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Old 08-25-2010, 02:18 PM   #1
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Default Fermentation temperature rise

I have been hearing lately about fermenting at cool temperatures and then letting the temperature rise naturally once the bulk of the fermentation is complete. The idea is that the off flavors come from the yeast in the growth and active stage, so if you let the temp rise after that it helps it clean up without the off flavors. I think most of the discussions that I heard about this are from Brewing Network shows. I wanted to confirm what I heard so I did a search on this forum and couldn't find too much about it.

I am doing a pumpkin ale right now with Nottingham dry yeast. I held the temperature in my swamp cooler around 65 for about 3 days until I saw little activity in the airlock. Then I took it out of the cooler. I just checked it ( after 4 days) and the temp is up to 74. Is that too hot? Now I'm second guessing the technique since I couldn't find much info on it.

Thanks,
Tony.

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Old 08-25-2010, 02:22 PM   #2
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It doesn't matter what your airlock does. It is a valve, a vent to release excess co2, NOT a calibrated fermentation gauge. If it is not bubbling it doesn't NEED to, not that, fermentation has stopped. You hydrometer proved that fermentation is going on. Get out of the habit of caring or worrying about what happens to your airlock, about half my beers never see a blip of an airlock. And I'm not the only one. You did good checking your gravity. That is what a hydrometer is best used for, a diagnostic tool.

You let your temps go high over a silly thing as airlock bubbling. Your beer should be fine, but next time keep your temps down and ignore your airlock.

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Old 08-25-2010, 02:32 PM   #3
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I'm pretty sure it was Jamil Zainasheff who really recommended allowing the temperature to rise at the end of primary to make sure the yeast fully attenuate and to clean up any diacetyl.

The thing is, you still don't want to go over the yeast strain's temperature range.

For example, I like to ferment at the lower range of most ale yeast's optimum temperature. So, if I'm using Nottingham (57-70 degrees is the range, I believe) I'll ferment the beer at 60 degrees. Zainasheff recommends allowing the temperature to rise at the end of the primary, so after about 5 days of fermenting at 60, I would raise the temperature to 68 or so.

I don't always do that- it's hard to allow the temperature to rise without letting it rise to much with my set up. But that's the way I understand what he's recommending.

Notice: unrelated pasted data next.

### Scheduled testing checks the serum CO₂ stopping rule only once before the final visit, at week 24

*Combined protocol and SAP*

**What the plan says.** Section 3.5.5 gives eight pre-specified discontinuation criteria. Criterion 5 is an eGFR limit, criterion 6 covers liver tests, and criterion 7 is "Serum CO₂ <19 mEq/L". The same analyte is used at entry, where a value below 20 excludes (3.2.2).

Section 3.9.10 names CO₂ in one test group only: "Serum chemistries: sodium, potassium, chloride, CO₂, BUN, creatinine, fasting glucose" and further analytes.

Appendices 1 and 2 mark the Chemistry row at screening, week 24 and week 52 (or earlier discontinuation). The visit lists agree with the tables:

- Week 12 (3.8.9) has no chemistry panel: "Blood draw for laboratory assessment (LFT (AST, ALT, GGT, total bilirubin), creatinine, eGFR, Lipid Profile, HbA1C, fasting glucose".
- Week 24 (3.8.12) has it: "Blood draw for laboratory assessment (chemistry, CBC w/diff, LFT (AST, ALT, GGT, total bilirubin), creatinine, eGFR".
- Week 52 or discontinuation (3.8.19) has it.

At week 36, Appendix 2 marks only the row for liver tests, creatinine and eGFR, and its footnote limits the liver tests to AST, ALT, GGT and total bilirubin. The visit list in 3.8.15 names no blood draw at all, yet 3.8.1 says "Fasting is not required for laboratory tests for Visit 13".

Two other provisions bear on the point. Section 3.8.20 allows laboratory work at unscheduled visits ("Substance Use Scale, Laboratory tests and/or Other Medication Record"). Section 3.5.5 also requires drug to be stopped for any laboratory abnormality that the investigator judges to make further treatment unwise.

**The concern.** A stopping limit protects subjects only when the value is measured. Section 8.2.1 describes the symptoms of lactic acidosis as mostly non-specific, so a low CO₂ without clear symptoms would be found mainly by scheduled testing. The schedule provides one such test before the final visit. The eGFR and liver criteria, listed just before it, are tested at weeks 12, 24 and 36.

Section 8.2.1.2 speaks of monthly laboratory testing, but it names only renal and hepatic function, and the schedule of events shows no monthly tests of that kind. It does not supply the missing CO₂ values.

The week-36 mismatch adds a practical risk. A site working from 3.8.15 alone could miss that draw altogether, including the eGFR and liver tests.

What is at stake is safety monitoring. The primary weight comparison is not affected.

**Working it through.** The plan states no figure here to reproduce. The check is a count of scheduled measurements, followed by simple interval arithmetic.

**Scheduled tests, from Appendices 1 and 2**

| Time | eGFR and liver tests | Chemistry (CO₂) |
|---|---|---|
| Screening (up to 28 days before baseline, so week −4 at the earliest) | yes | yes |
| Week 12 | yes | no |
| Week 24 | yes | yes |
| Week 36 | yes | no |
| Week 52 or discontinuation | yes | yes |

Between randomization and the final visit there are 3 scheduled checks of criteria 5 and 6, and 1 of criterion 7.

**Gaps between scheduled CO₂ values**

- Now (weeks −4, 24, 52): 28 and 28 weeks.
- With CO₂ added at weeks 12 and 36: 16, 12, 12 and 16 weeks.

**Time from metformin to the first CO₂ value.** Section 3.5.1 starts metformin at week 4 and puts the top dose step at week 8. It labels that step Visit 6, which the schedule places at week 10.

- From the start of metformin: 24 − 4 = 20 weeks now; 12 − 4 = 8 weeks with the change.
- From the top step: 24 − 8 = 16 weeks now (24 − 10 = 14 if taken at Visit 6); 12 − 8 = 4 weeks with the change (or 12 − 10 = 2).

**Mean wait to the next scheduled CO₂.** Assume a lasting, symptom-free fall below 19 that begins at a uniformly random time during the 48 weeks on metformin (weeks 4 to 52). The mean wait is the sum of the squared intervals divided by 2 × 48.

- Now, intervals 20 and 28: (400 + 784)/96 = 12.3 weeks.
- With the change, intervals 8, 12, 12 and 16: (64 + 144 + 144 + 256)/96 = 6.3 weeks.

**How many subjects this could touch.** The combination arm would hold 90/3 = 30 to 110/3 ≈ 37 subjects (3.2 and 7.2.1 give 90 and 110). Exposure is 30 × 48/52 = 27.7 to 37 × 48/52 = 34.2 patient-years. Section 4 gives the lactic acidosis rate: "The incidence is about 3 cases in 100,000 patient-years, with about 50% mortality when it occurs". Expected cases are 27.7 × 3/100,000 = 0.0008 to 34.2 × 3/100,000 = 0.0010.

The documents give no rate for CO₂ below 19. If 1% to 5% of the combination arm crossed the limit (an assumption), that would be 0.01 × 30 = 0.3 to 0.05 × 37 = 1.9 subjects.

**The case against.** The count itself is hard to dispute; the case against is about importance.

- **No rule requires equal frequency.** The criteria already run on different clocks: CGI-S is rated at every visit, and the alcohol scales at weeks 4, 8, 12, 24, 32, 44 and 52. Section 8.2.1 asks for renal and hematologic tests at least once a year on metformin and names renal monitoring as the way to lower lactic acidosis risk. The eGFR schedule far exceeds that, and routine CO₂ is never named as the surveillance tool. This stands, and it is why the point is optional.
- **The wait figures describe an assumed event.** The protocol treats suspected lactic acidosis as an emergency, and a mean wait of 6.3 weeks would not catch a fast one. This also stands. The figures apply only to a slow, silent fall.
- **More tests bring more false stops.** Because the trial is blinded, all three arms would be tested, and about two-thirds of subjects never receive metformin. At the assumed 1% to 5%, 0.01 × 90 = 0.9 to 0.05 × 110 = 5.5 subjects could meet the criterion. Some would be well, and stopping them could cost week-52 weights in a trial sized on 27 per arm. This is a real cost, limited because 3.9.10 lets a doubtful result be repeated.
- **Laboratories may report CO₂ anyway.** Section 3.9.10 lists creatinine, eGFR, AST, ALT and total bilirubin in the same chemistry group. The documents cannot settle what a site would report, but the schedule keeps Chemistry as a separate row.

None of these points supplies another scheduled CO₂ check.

I think airlock activity is a pretty good indicator of when the fermentation begins to slow down, if you've had steady airlock activity.

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Old 08-25-2010, 02:57 PM   #4
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I stuck it back in the cooler to try and get the temps down below 70. Hopefully the short time at 74 will not cause too much of a problem. Definitely going to invest in a chest freezer and temp controller so I can really control my fermentation temps!

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Old 08-25-2010, 04:00 PM   #5
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Yeah, you are describing a diacetyl rest. The process as I recall JZ describing it is that he pitches a few degrees cooler than his desired fermentation temp. So he might pitch 1056 at 65 degrees and then let it naturally rise to 68 degrees and hold it there. (Again) as I recall, this is to maximize yeast vitality as the minor rise in temperature helps it get good and active and ready for a strong fermentation. I don't recall JZ saying he makes it regular practice to let the active fermentation raise for diacetyl rest...in fact I remember him saying the exact opposite, that he has found he doesn't need them because his process is providing him with excellent diacetyl free beer.

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Old 08-25-2010, 04:09 PM   #6
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Quote:
Originally Posted by Bensiff View Post
Yeah, you are describing a diacetyl rest. The process as I recall JZ describing it is that he pitches a few degrees cooler than his desired fermentation temp. So he might pitch 1056 at 65 degrees and then let it naturally rise to 68 degrees and hold it there. (Again) as I recall, this is to maximize yeast vitality as the minor rise in temperature helps it get good and active and ready for a strong fermentation. I don't recall JZ saying he makes it regular practice to let the active fermentation raise for diacetyl rest...in fact I remember him saying the exact opposite, that he has found he doesn't need them because his process is providing him with excellent diacetyl free beer.
Right- I remember that too. And then, in a later podcast, he talked about this technique of fermenting in the cool range and then allow it to rise to the higher range (still in the optimum temperature range) at the end of fermentation. Not just for diacetyl (he admitted diacetyl is rarely a problem) but also to coax a few more attenuation points out of the yeast.

I specifically asked him about this when I saw him in June, and he said that is still his advice- ferment on the cool side of the yeast's range, and then finish it at a slightly higher temp, still in the yeast's optimum range.
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